Weber brought up young professionals living in his district who spend hours a day already commuting to and from work.
"This road would add to that commute," he said, later adding, "Let's protect our Rural Crescent. Let's protect where we go on the weekends."
Satterwhite raised concerns about school buses not being able to access U.S. 29 and Route 234 and instead relying more on back roads.
When it comes to added volume, "Catharpin Road, with its curves, is dangerous," she said.
That road already serves as home to Bull Run Middle School.
During a separate interview afterward, Stuart said he did not know whether there was enough support in the state Senate to block the road.
He also explained that, in a quirk, state conservation easements can actually make it easier for eminent domain claims to proceed since the land becomes devalued commercially. Federal easements, however, could complicate the cases for those seeking eminent domain.
What's different about the Bi-County Parkway compared to other proposals is how far along the planning already is for the project.
Advocates for the project, such as Virginia Department of Transportation Secretary Sean Connaughton and Prince William Board of County Supervisors Chairman Corey Stewart say the project is inevitable and it's coming.
In fact, the planning is well under way and the transportation bill that passed the General Assembly this year included $10 million for additional preliminary funding for the Bi-County Parkway.
It's objective is to serve as an alternative to U.S. 15 and Route 28 for linking Prince William and Loudoun.
Proponents of the road say it's needed to accommodate growth from hundreds of thousands of new residents that have moved into the area and are projected to do continue to move here as the local economy is Northern Virginia is among the strongest in the country.
They also say it's been on the books for years and it's all a matter of time before it happens.
Special interest groups also are weighing in on both sides of the issue.
"The need and demand for improved north-south connectivity and capacity has been well-documented for more than half a century," said Bob Chase during a Prince William County Committee of 100 forum on April 25 in Manassas.
Chase is president of the Northern Virginia Transportation Alliance.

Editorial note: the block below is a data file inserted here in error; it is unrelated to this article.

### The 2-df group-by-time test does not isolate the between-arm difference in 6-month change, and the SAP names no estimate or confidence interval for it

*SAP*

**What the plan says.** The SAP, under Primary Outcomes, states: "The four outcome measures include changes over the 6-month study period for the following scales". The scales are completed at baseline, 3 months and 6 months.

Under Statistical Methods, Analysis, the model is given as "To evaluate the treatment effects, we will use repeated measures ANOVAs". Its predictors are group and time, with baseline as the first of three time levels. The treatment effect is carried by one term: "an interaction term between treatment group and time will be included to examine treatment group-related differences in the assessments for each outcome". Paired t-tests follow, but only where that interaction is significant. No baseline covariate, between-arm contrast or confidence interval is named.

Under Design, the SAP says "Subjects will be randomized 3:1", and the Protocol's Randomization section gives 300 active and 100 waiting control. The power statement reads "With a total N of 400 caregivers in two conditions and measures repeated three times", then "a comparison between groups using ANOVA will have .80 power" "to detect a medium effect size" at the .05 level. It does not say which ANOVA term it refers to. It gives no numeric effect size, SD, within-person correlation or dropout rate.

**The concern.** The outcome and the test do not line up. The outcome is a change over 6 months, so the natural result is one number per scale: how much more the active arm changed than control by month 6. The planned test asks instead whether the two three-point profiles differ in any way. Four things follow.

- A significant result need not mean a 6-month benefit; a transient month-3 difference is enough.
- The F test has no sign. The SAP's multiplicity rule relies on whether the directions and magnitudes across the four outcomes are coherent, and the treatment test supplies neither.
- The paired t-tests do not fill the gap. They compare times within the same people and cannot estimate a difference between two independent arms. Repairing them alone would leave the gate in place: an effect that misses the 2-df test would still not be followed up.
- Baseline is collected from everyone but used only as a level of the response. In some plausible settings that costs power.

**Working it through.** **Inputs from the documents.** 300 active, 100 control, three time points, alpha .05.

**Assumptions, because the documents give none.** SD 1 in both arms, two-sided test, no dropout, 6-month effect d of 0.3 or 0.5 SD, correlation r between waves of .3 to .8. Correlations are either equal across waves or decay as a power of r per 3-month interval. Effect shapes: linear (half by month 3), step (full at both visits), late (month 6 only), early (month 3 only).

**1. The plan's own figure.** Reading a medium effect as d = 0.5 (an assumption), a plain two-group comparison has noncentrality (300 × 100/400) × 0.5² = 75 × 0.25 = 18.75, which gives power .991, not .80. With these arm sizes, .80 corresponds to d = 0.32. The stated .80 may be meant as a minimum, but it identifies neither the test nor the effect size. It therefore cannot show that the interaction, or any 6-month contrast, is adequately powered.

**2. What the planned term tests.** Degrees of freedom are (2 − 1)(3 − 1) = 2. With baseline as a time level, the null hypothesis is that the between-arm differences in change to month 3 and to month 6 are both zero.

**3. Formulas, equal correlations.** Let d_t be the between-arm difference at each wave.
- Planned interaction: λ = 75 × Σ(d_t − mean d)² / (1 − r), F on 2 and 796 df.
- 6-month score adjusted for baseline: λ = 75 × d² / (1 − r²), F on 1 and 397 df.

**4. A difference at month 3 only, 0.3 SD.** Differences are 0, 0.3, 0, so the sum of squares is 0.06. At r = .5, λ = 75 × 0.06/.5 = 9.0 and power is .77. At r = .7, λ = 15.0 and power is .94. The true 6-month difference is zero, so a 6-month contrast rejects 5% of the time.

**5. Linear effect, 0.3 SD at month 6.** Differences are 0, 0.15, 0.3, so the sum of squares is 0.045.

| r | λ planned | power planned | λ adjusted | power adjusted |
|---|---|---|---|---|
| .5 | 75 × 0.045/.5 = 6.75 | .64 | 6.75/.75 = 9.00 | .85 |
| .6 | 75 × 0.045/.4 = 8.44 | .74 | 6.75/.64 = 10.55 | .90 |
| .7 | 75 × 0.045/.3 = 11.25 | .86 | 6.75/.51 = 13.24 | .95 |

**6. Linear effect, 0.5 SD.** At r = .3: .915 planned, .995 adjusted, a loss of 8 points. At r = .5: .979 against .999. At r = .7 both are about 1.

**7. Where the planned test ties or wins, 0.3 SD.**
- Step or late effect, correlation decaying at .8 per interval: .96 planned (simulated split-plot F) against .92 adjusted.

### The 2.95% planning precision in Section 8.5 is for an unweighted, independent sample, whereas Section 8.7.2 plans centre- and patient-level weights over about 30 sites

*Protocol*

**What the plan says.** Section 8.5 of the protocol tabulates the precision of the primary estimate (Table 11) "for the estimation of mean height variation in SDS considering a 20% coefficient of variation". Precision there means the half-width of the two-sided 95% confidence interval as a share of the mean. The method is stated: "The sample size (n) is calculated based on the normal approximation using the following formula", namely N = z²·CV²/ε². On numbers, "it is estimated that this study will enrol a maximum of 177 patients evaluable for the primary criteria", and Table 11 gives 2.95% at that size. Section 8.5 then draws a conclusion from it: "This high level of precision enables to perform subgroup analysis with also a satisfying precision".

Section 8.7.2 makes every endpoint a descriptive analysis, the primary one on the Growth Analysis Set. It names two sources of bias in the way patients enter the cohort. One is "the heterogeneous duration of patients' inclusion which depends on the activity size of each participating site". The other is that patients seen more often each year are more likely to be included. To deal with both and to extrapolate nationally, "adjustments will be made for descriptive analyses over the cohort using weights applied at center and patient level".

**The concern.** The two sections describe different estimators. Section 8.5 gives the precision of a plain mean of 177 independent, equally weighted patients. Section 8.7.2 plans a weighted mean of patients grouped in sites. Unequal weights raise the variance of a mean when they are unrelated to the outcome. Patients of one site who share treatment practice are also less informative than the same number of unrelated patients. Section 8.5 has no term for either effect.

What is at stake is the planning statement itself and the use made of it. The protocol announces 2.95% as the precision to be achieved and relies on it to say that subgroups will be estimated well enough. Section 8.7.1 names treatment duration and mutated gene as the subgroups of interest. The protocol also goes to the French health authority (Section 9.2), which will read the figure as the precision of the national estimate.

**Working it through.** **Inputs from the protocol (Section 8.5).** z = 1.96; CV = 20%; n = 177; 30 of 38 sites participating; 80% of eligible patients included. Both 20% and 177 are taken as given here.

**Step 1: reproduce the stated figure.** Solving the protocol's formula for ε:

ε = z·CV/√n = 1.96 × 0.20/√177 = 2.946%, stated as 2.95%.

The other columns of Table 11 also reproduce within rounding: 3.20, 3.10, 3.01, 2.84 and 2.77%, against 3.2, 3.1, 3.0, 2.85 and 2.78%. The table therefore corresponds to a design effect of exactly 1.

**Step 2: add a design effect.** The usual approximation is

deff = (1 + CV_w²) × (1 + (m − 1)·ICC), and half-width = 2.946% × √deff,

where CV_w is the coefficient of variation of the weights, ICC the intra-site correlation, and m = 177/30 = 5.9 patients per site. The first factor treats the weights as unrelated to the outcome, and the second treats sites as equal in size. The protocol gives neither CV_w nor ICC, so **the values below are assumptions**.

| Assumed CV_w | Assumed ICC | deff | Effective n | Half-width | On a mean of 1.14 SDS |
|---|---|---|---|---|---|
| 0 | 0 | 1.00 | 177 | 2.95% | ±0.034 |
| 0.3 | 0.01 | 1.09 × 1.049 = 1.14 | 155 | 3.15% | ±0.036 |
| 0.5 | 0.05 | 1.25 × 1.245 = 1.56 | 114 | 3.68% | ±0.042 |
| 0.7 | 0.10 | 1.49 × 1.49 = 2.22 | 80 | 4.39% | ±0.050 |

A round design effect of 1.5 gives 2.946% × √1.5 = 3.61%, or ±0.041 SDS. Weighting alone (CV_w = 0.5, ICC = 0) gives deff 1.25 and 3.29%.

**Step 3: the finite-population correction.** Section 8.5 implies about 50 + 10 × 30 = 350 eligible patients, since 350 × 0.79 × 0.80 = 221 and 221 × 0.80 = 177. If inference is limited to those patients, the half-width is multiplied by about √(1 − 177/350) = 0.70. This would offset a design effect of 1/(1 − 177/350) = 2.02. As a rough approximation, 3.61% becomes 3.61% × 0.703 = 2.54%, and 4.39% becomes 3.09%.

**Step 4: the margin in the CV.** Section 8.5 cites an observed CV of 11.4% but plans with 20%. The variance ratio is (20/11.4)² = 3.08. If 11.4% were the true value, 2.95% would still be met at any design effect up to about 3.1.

He later added that "connecting Manassas and I-66 and the Dulles Greenway are vital to the region's transportation network and the economy," mentioning that the Bi-County Parkway would improve safety by taking vehicles off winding smaller roads.
Gary Garcynski of the Commonwealth Transportation Board agreed with Chase at the forum while Prince William Conservation Alliance member Charlie Grymes and former CTB member Jim Rich opposed him.
"Bob's wrong," said Grymes to laughs, calling the road a "particularly bad investment."
Grymes argued that the $1.2 billion marked for this project would be better spent developing the economy around Quantico on the eastern end of the county.
"These are dumb roads and if we invest in dumb roads we're going to get the short end of the stick," said Grymes.
As for the residents, the miles of yard signs along Pageland Lane shows where the sentiment of the community lies.
"This road is going to be closed" states one common sign. "Your commute is going to get worse" is another.
Then there is the good ol' fashioned circle with a line going across it over the words "toll road."
Snyder and seven other Pageland residents offered a brief history of proposals that have come and gone in the area over the years.
A national cemetery in the 1950s. An auto speedway in the 1960s. Marriott's theme park in the 1970s. Various road proposals in the 1970s and 1980s. Disney's America theme park in the mid-1990s. All defeated.
Pageland residents have won every major development dispute over the last 60 years but lost battles over power lines and paving (Pageland Lane used to be a gravel, dirt road.).